Please cite this article in press as: Radwan AG et al., Control and switching synchronization of fractional order chaotic systems using active control technique, J Adv Res (2013), http://dx.doi.org/10.1016/j.jare.2013.01.003

6

A.G. Radwan et al.

Fig. 4 Time domain waveforms and the strange attractors with h = 0.005 for (a) the ﬁrst system under the initial condition (0.2, 0.05) and (b) the second system when a = 0.95 under the initial condition (0.9, 0, 0.3).

Fig. 5 (a) Time domain response for x1, x2, z1 and z2 the error functions and for both systems in case 2 with h = 0.005. (b) Time waveforms of x1, x2, z1 and z2 when a = 0.9 where system2 follows system1 in the steady state for case 2, (c) the x1, x2 time waveforms and z2 versus z1 for case 3, and (d) the projection attractors of system1 and system2 when a = 0.95 for case 3.

Please cite this article in press as: Radwan AG et al., Control and switching synchronization of fractional order chaotic systems using active control technique, J Adv Res (2013), http://dx.doi.org/10.1016/j.jare.2013.01.003

Control and switching synchronization of FOCS using active control

7

Fig. 6 (a) Time waveforms of x1, s1 and s2 of the mixed mode synchronization. (b) The xy projection attractor of the mixed mode synchronization for case 4 for two different systems, and (c) time waveforms and the x–y projection for two Lu¨ systems with different parameters when a = 0.95.

Therefore system2 will follow system1 in the ﬁrst 200 s and then system1 will follow system2 in the last 200 s. But, due to the huge difference of amplitudes, we will multiply the output of system1 by 100 to make it in the same order for visualization. Fig. 6a shows the x1 time waveforms in the interval [0.85, 0.95]. During the ﬁrst 200 s x1 is independent of system2 and hence the system output is very slow. However as the values of (S1, S2) interchange after t = 200 s the output x1 synchronizes with system2 and then x1 = x2 at that interval shown in Fig. 6a. The transient response between the two cases is very fast, and the system behavior changes from slow response to accelerated response. The x–y projection of the response is shown in Fig. 6b, where the attractor changes from system1 into system2 smoothly. The dynamic switching can be used also for the synchronization of two similar chaotic systems with different parameters. Fig. 6c shows the output x1 versus time after modifying the control functions (18) for two fractional order Lu¨ systems with parameters (a, b, c, a) = (36, 20, 3, 0.95) and (a, b, c, a) = (36, 20, 5, 0.95) respectively. The switching parameters (S1, S2) equal to (1, 0) in the ﬁrst 25 s and (0, 1) otherwise. It is clear that the speed of the system changes as the parameter c changes from 3 to 5 as shown from Fig. 6c and its x–y projection.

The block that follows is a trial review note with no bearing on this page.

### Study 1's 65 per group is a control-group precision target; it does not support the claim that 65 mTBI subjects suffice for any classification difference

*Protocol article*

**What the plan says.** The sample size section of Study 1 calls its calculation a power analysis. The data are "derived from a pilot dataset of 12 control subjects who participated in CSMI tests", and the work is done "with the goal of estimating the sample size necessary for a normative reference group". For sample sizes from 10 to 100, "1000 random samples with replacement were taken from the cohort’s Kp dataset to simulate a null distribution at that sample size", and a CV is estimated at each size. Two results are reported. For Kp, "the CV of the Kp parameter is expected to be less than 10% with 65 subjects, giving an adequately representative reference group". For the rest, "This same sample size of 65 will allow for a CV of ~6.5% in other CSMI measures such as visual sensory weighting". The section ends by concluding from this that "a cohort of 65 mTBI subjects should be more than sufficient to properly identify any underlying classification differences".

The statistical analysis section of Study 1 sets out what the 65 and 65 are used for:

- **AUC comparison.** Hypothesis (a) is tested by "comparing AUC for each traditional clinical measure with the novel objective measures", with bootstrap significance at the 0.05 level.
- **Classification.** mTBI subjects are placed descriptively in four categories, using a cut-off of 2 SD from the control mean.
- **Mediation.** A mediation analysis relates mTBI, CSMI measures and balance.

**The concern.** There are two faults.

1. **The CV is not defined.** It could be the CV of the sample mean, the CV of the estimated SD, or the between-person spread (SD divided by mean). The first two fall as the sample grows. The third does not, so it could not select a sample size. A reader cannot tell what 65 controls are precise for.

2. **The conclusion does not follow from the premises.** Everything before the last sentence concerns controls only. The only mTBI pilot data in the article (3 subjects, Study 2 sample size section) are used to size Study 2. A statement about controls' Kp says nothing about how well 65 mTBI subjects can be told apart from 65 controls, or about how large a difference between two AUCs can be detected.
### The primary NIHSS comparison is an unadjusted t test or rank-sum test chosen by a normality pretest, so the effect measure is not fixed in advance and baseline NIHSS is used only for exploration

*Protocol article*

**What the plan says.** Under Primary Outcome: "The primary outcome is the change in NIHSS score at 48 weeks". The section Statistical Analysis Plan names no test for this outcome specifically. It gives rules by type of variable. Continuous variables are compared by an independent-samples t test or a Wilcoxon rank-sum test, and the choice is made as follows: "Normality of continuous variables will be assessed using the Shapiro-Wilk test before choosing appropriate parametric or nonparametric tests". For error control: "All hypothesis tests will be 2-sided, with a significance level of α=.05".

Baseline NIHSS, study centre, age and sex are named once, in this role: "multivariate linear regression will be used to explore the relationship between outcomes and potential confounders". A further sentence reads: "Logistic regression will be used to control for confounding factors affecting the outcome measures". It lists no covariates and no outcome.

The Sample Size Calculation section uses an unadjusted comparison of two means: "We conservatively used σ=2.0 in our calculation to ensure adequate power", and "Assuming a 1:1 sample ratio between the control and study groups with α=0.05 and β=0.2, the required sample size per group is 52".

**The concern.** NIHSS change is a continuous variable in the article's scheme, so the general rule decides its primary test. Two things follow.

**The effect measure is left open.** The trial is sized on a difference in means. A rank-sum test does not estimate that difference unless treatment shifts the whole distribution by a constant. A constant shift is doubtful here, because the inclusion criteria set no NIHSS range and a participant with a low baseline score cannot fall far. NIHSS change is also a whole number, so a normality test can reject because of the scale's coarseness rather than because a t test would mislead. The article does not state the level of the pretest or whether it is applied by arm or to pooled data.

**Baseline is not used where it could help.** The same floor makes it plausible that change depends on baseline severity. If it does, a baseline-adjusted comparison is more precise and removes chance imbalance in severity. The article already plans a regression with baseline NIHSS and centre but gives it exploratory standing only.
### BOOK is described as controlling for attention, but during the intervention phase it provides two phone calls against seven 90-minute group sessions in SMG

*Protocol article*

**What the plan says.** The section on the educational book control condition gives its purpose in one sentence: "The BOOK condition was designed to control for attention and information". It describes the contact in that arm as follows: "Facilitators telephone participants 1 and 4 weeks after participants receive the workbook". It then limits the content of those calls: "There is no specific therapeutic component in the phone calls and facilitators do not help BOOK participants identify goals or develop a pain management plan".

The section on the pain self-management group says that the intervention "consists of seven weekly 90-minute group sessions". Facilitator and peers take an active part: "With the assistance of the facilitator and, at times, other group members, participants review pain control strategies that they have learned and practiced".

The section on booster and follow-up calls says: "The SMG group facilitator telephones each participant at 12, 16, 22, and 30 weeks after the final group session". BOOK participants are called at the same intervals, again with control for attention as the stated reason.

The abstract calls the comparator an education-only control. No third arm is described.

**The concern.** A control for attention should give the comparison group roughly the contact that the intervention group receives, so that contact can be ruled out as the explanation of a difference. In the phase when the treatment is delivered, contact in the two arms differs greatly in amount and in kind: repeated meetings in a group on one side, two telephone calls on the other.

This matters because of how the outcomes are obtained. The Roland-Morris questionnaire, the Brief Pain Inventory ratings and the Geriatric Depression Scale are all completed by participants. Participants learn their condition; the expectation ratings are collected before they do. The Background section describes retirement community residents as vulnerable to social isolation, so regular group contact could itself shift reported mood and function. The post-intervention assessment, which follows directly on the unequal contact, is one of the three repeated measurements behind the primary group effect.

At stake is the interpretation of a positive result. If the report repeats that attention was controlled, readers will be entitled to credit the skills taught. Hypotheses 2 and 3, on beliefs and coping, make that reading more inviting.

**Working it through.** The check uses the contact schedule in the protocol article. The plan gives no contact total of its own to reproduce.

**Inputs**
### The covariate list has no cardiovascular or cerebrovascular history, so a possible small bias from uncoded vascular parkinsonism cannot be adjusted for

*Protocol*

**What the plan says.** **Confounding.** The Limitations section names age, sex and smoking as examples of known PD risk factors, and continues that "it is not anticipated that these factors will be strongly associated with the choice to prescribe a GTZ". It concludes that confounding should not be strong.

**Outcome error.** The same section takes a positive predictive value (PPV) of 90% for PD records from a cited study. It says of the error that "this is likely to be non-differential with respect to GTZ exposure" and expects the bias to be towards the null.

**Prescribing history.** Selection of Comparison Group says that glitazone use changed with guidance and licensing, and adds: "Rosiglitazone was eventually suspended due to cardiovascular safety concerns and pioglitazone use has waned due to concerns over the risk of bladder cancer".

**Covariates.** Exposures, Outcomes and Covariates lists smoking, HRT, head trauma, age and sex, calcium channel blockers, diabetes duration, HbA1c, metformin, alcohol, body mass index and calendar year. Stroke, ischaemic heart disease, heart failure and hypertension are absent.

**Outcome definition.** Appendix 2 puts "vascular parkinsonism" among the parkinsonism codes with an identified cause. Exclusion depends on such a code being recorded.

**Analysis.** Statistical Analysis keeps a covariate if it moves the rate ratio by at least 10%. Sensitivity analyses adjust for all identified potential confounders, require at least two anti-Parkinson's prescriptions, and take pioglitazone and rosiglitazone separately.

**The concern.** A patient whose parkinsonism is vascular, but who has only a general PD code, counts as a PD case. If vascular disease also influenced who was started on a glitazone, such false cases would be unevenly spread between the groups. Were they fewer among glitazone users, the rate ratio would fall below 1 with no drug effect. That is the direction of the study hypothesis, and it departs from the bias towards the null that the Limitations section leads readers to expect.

Conclusion The ﬁrst part of this paper discusses the smoothing change of the response from stable, periodic and chaotic as long as the parameters changes. The conclusion of this part shows us that the range of each response can be controlled by the system parameters or by the fractional-order parameters. Unlike the conventional synchronization techniques, the main objective of the second part is to discuss for the ﬁrst time the switching synchronization between two different chaotic systems or one chaotic system with different parameters using the active control method. By using the proposed technique static synchronization (switching control independent of time), mono-dynamic synchronization (one of the control switches depends on time) or bi-dynamic synchronization (the two switches are time dependent). The concepts introduced in this paper have been veriﬁed by using the fractional-order version of two different known chaotic systems which are the Lu¨ and the Newton– Leipnik chaotic systems. Four different cases have been discussed together with the numerical techniques used to cover all the cases of the new block diagram introduced in this paper which is controlled by two switching parameters. These switching parameters can be a function of time to introduce a new concept of static and dynamic switching of synchronizations

Please cite this article in press as: Radwan AG et al., Control and switching synchronization of fractional order chaotic systems using active control technique, J Adv Res (2013), http://dx.doi.org/10.1016/j.jare.2013.01.003

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Please cite this article in press as: Radwan AG et al., Control and switching synchronization of fractional order chaotic systems using active control technique, J Adv Res (2013), http://dx.doi.org/10.1016/j.jare.2013.01.003